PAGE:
Women Marrying Inmates
By: Christina Johns

Being a woman, I complain a lot about men, but I have to admit: women are crazy too. They're just crazy in a different way.

I mean, just think about those women who marry men in prison. And they don't just marry burglars or embezzlers, they marry killers sometimes they marry serial killers. One of the Menendez brothers (I can never keep their names straight) just got married. And some woman married the Night Stalker, Richard Ramirez.

Richard Ramirez was found guilty of 13 murders and 30 felonies including sodomy and rape. In 1985, he pumped three bullets into the head of the sleeping man and then bound the man's girlfriend with neckties. He beat her, raped her and then dragged her around the house forcing to say she loved Satan. Now, I ask you, this is a man you'd marry?

Ted Bundy, a serial rapist and murderer went to the gas chamber a married man and Timothy McVeigh receives marriage proposals in the mail.

You go figure it. I can't.

Now I have talked to some women who stayed married to men in prison, and can at least somewhat understand the advantages of that. I once worked on a research project in Scotland where I travelled around the country interviewing inmates and sometimes their wives.

One woman I interviewed who was married to a professional thief told me that it didn't bother her at all to be married to a man in prison. She knew exactly where he was at night, he wasn't running around on her (at least not with another woman), she didn't have to cook for him or clean up after him or put up with him except once every month when she visited. She said the problem was when he was out. She told me that once he got out of prison after five years; came home and went into a rage because she had moved his stereo records. I can see how having that geizer in prison would be a relief.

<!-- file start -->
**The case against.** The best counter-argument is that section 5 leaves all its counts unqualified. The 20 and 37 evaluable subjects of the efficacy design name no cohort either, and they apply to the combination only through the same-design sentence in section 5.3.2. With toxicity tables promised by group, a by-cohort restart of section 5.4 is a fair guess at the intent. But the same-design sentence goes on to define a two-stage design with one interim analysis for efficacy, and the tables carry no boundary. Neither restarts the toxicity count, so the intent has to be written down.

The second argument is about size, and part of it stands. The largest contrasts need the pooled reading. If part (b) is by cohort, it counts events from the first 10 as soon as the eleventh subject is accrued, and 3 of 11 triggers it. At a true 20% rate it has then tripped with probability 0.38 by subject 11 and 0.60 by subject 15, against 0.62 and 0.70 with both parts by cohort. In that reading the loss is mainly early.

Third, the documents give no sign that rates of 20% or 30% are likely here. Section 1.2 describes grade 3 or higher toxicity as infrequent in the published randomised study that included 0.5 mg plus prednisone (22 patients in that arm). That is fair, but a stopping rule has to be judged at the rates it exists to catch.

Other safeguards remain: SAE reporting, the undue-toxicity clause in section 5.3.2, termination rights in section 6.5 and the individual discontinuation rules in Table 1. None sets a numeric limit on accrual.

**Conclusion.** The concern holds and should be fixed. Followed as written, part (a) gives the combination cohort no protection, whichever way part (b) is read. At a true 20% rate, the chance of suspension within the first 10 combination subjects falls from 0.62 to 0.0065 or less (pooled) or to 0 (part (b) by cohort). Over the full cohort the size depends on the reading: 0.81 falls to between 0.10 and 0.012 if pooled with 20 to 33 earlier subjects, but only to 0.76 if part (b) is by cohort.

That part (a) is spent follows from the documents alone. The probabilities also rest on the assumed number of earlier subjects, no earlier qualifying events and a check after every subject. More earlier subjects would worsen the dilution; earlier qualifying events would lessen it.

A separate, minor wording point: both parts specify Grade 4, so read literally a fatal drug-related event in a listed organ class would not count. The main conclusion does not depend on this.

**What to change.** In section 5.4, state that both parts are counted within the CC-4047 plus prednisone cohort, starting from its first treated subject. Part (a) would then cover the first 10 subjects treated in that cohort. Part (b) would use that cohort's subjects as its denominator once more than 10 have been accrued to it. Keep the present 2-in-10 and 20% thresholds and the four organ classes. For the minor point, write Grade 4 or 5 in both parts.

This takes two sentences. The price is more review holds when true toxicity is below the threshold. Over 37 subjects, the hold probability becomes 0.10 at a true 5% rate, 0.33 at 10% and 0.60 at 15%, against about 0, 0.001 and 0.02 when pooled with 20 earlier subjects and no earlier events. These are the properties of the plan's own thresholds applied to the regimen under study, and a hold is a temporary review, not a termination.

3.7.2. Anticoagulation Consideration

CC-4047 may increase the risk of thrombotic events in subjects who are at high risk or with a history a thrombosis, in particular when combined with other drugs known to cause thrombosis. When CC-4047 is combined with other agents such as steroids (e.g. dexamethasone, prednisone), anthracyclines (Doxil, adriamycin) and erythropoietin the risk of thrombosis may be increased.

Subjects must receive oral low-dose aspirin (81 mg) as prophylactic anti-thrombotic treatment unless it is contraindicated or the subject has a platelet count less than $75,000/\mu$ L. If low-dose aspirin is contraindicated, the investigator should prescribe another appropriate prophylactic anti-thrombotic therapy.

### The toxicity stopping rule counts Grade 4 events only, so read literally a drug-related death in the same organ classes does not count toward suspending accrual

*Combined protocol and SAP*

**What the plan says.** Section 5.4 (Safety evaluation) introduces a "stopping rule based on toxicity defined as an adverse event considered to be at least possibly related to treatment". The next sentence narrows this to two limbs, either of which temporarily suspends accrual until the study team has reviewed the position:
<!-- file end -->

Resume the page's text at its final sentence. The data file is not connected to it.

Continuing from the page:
But no woman married to a man in prison ever topped for me the story of Rodney Turton's wife.

I call her Rodney Turton's wife because I never met the woman. I met her husband. I interviewed him in prison. Rodney Turton had, like most sexual predators, worked his way through three of his wife's five daughters before he got caught and put in prison. He also, like most sexual predators I interviewed, wanted to tell me what he had done.

There was only one word for Rodney Turton. He was repulsive. I was very seldom repulsed by the men I talked to in prison no matter what they had done. But Rodney Turton was an exception.

After I had listened to Rodney Turton for ten minutes, I was consumed with the desire to get out of that prison, get on the train, get back to Edinburgh and take a bath. I later told my colleague Adrian about him. We wondered why the Turton's were still married. She still had two daughters under 15 and Scottish law prohibited sexual predators from returning to homes in which there were underage children.

A few weeks later Adrain interviewed Rodney Turton's wife.

I heard Adrain the minute he came bursting in the door on the first floor, and I heard him run all the way to the third. As soon as he got through the door to our office he was almost shouting between gasps for breath: "You danae kin. You danae kin." He said.

Roughly translated this Scottish vernacular means: You'll never believe it.

"Rodney Turton's wife is putting her children up for adoption so Rodney can come home."

We both stared at each other. "Oh, my God." I said.

"What is it about this guy?" He asked.

I shook my head. You know, it would have been revolting under any circumstance, but maybe it would have made more sense it if Rodney Turton had looked like Robert Redford or Denzel Washington, but Rodney Turton was awrful. He had entirely too much hair in places where hair had no business, filthy glasses and ears and hands and nose, and that kind of white pasty skin with enlarged pores that makes me suspect a person's spent his life eating Twinkies and mainlining heroin. And, he had probably ruined the lives of three little girls.

Aren't human beings just the strangest things in the universe? C. J. Johns


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